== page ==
extremity of the branches; so that the whole tree, from its root to its
topmost foliage, is hunted over by them. The Sclerurus, although an
inhabitant of the darkest forest, and provided with sharply-curved
claws, never seeks its food on trees, but exclusively on the ground,
among the decaying fallen leaves; but, strangely enough, when alarmed it
flies to the trunk of the nearest tree, to which it clings in a vertical
position, and, remaining silent and motionless, escapes observation by
means of its dark protective colour. The Drymornis, a large bird, with
feet and tail like a woodpecker, climbs on tree-trunks to seek its food;
but also possesses the widely-different habit of resorting to the open
plain, especially after a shower, to feed on larvae and earthworms,
extracting them from a depth of three or four inches beneath the surface
with its immense curved probing beak.

Again, when we consider a large number of species of different groups,
we find that there is not with the Tree-creepers, as with most families,
any special habit or manner of life linking them together; but that, on
the contrary, different genera, and, very frequently, different species
belonging to one genus, possess habits peculiarly their own. In other
families, even where the divergence is greatest, what may be taken as
the original or ancestral habit is seldom or never quite obsolete in any
of the members. This we see, for instance, in the woodpeckers, some of
which have acquired the habit of seeking their food exclusively on the
ground in open places, and even of nesting in the banks of streams. Yet
all these wanderers, even those which have been structurally modified in
accordance with their altered way of life, retain the primitive habit of
clinging vertically to the trunks of trees, although the habit has lost
its use. With the tyrant birds--a family showing an extraordinary amount
of variation--it is the same; for the most divergent kinds are
frequently seen reverting to the family habit of perching on an
elevation, from which to make forays after passing insects, returning
after each capture to the same stand. The thrushes, ranging all over the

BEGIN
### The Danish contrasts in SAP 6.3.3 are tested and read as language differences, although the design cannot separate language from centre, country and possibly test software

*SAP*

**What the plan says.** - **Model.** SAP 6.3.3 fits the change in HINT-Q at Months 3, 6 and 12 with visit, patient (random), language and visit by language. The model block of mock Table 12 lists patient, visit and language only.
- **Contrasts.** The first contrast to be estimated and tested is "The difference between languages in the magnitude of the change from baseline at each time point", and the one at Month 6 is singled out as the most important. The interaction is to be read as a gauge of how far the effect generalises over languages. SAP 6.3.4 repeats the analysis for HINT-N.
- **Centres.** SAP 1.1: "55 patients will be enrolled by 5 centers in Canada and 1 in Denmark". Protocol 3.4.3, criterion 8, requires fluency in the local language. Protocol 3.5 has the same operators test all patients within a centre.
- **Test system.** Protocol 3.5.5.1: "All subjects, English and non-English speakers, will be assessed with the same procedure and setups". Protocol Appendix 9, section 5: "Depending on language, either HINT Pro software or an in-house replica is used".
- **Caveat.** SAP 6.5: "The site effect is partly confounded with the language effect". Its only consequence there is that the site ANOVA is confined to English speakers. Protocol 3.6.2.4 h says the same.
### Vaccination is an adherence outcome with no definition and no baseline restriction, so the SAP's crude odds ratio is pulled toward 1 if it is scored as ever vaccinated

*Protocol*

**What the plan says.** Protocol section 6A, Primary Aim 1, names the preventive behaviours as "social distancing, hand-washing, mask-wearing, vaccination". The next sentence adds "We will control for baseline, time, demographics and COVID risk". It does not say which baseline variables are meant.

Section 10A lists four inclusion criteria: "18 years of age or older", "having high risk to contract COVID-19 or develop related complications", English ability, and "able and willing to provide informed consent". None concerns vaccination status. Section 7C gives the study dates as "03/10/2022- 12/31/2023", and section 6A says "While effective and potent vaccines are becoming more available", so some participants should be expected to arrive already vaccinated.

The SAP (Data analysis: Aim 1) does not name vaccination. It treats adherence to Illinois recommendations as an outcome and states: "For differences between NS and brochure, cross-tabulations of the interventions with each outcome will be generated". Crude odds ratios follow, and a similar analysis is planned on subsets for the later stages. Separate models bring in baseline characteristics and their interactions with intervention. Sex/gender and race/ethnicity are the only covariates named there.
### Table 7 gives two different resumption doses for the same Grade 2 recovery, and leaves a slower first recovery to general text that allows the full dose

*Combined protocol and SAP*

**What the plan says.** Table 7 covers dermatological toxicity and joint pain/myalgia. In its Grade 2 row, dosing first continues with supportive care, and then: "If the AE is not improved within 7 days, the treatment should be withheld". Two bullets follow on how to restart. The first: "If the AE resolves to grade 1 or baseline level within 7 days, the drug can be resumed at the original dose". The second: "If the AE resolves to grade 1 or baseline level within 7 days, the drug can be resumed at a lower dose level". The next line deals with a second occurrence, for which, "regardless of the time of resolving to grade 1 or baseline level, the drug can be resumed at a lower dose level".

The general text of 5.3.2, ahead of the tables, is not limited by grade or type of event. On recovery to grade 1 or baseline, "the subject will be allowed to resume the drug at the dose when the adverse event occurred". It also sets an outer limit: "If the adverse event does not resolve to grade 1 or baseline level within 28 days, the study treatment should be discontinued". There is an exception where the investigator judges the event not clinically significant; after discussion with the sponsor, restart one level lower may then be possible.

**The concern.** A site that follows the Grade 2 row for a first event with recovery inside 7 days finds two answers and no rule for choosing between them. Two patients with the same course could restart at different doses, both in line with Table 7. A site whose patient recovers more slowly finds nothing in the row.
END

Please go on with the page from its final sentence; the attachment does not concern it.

globe, afford another striking example. Without speaking of their
nesting habits, their relationship appears in their love of fruit, in
their gait, flight, statuesque attitudes, and abrupt motions.

With the numerous Dendrocolaptine groups, so widely separated and
apparently unrelated, it would be difficult indeed to say which, of
their most striking habits is the ancestral one. Many of the smaller
species live in trees or bushes, and in their habits resemble tits,
warblers, wrens, and other kinds that subsist on small caterpillars,
spiders, &c., gleaned from the leaves and smaller twigs. The Anumbius
nests on trees, but feeds exclusively on the ground in open places;
while other ground-feeders seek their food among dead leaves in dense
gloomy forests. Coryphistera resembles the lark and pipit in its habits;
Cinclodes, the wagtail; Geobates a Saxicola; Limnornis lives in reed
beds growing in the water; Henicornis in reed beds growing out of the
water; and many other ground species exist concealed in the grass on dry
plains; Homorus seeks its food by digging in the loose soil and dead
leaves about the roots of trees; while Geo-sitta, Furnarius, and
Upercerthia obtain a livelihood chiefly by probing in the soil. It would
not be possible within the present limits to mention in detail all the
different modes of life of those species or groups which do not possess
the tree-creeping habit; after them comes a long array of genera in
which this habit is ingrained, and in which the greatly modified feet